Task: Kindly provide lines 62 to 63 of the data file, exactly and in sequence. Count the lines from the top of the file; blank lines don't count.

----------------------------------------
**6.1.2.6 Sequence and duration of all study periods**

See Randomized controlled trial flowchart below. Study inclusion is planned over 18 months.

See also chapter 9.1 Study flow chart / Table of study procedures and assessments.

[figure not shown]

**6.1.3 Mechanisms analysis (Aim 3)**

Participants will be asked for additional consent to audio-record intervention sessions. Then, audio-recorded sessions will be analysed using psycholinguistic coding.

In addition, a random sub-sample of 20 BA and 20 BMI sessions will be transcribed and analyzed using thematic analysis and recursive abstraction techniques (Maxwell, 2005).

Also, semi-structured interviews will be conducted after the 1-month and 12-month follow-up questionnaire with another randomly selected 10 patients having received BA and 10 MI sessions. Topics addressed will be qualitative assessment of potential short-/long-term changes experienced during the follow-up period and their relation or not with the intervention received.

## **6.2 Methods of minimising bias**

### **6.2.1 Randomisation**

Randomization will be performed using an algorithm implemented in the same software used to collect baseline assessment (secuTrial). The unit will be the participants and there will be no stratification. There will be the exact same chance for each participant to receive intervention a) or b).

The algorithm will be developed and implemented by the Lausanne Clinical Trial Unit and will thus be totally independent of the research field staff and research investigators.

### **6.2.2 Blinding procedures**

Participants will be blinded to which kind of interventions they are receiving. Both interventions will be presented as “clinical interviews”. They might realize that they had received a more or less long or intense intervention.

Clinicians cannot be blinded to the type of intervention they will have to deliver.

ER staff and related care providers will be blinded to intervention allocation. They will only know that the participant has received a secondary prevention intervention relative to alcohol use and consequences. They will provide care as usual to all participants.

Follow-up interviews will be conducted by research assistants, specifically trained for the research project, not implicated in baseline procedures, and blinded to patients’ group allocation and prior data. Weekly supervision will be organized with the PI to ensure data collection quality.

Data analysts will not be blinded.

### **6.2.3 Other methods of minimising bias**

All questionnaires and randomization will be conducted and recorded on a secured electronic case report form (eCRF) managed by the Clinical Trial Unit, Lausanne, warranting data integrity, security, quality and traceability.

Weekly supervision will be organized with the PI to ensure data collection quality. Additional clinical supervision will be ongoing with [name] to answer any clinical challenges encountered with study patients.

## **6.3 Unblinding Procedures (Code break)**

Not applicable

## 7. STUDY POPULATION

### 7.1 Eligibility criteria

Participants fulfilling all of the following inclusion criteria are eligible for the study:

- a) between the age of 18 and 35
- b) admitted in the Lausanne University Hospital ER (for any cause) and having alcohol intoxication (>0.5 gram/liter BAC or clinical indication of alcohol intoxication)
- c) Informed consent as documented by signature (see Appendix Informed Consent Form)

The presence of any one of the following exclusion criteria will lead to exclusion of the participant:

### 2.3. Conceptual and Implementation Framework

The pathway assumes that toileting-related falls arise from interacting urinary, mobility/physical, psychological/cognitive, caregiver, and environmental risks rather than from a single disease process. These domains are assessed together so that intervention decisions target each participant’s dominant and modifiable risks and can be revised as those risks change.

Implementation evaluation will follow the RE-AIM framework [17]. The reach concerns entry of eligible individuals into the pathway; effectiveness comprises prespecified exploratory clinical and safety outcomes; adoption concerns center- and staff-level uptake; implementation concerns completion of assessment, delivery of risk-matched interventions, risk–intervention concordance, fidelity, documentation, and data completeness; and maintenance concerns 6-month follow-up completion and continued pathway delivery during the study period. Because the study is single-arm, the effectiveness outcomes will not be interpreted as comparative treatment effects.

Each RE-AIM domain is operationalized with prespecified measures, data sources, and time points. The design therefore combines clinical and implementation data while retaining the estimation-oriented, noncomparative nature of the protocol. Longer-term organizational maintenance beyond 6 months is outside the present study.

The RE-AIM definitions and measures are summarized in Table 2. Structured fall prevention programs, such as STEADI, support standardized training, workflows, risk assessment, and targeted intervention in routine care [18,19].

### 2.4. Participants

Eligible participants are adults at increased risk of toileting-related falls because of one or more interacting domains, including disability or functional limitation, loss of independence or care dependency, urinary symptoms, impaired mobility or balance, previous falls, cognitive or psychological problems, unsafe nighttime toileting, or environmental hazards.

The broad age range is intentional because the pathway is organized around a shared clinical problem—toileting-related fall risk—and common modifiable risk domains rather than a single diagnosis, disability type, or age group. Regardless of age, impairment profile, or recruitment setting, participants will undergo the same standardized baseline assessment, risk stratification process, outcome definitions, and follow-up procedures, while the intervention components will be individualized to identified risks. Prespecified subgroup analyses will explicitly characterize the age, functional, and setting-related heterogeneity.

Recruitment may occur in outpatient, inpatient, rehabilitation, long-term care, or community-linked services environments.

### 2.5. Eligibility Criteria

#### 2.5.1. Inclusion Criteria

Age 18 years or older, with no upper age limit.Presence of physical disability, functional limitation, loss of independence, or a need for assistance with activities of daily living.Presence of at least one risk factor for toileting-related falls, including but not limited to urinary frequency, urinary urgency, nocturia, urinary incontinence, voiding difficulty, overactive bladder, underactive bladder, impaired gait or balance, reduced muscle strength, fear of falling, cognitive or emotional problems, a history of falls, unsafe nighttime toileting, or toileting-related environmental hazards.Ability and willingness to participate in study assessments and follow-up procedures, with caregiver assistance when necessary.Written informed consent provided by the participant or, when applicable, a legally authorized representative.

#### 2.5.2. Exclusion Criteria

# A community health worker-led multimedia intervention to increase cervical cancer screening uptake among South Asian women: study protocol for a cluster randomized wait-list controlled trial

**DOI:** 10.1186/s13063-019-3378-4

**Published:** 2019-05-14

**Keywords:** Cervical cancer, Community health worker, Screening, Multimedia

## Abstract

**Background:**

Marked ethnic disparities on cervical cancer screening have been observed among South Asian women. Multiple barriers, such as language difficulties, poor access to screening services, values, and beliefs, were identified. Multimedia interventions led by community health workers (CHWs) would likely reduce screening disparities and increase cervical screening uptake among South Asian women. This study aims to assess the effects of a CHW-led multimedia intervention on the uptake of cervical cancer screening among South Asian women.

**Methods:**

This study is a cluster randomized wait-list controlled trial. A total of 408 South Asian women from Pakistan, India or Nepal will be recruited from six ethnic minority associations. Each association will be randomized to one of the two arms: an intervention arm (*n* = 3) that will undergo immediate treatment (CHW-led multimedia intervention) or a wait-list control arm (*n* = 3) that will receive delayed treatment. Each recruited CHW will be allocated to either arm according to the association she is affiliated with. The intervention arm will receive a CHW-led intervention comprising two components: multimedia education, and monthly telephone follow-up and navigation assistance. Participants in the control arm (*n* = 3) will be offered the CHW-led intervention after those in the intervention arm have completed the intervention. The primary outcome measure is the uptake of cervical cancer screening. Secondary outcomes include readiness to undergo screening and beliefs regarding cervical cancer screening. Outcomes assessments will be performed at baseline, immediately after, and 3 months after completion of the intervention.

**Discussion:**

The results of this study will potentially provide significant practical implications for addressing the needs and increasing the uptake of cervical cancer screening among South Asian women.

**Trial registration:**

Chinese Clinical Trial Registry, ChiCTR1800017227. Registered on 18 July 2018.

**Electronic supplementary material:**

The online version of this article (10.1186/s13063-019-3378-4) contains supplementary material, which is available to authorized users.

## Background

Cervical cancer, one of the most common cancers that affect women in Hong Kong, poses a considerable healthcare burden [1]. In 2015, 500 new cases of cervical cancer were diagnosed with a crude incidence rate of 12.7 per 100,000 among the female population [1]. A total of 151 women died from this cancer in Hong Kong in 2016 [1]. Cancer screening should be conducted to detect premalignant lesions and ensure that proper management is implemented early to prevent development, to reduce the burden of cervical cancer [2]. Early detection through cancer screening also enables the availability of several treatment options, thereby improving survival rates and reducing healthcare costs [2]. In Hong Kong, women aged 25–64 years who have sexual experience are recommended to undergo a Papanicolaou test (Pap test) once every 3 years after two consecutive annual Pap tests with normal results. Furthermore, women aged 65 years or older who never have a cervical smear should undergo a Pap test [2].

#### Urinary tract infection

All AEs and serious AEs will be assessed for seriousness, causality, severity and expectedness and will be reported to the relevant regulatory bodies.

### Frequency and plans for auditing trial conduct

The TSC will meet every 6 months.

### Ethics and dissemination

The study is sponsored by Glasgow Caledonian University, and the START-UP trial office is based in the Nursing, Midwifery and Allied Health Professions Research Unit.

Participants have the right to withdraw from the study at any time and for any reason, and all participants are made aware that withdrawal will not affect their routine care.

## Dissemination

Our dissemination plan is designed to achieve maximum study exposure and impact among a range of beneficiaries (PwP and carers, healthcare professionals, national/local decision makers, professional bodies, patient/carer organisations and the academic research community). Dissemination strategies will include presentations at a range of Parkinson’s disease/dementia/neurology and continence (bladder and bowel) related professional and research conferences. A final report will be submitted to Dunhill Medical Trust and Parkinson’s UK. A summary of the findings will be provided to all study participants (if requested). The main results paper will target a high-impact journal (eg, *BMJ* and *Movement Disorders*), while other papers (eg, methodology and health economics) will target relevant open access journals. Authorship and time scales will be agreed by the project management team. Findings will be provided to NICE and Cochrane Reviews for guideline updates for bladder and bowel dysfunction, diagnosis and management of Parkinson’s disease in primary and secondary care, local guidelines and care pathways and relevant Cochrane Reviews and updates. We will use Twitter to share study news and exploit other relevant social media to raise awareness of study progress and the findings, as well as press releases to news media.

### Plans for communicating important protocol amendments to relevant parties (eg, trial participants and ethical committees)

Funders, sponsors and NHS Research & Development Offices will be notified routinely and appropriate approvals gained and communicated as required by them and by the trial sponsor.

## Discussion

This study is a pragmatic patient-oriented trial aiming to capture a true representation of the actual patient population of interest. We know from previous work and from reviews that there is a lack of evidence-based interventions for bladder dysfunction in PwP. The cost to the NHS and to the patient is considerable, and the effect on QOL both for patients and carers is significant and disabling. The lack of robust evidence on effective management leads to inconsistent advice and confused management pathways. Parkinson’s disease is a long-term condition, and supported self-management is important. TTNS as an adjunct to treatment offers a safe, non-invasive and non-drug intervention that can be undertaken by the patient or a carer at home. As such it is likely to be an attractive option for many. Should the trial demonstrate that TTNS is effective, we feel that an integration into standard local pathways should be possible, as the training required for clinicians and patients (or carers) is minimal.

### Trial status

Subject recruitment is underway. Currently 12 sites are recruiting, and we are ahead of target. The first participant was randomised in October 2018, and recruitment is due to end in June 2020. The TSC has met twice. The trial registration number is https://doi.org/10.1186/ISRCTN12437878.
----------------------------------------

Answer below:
All AEs and serious AEs will be assessed for seriousness, causality, severity and expectedness and will be reported to the relevant regulatory bodies.

### Frequency and plans for auditing trial conduct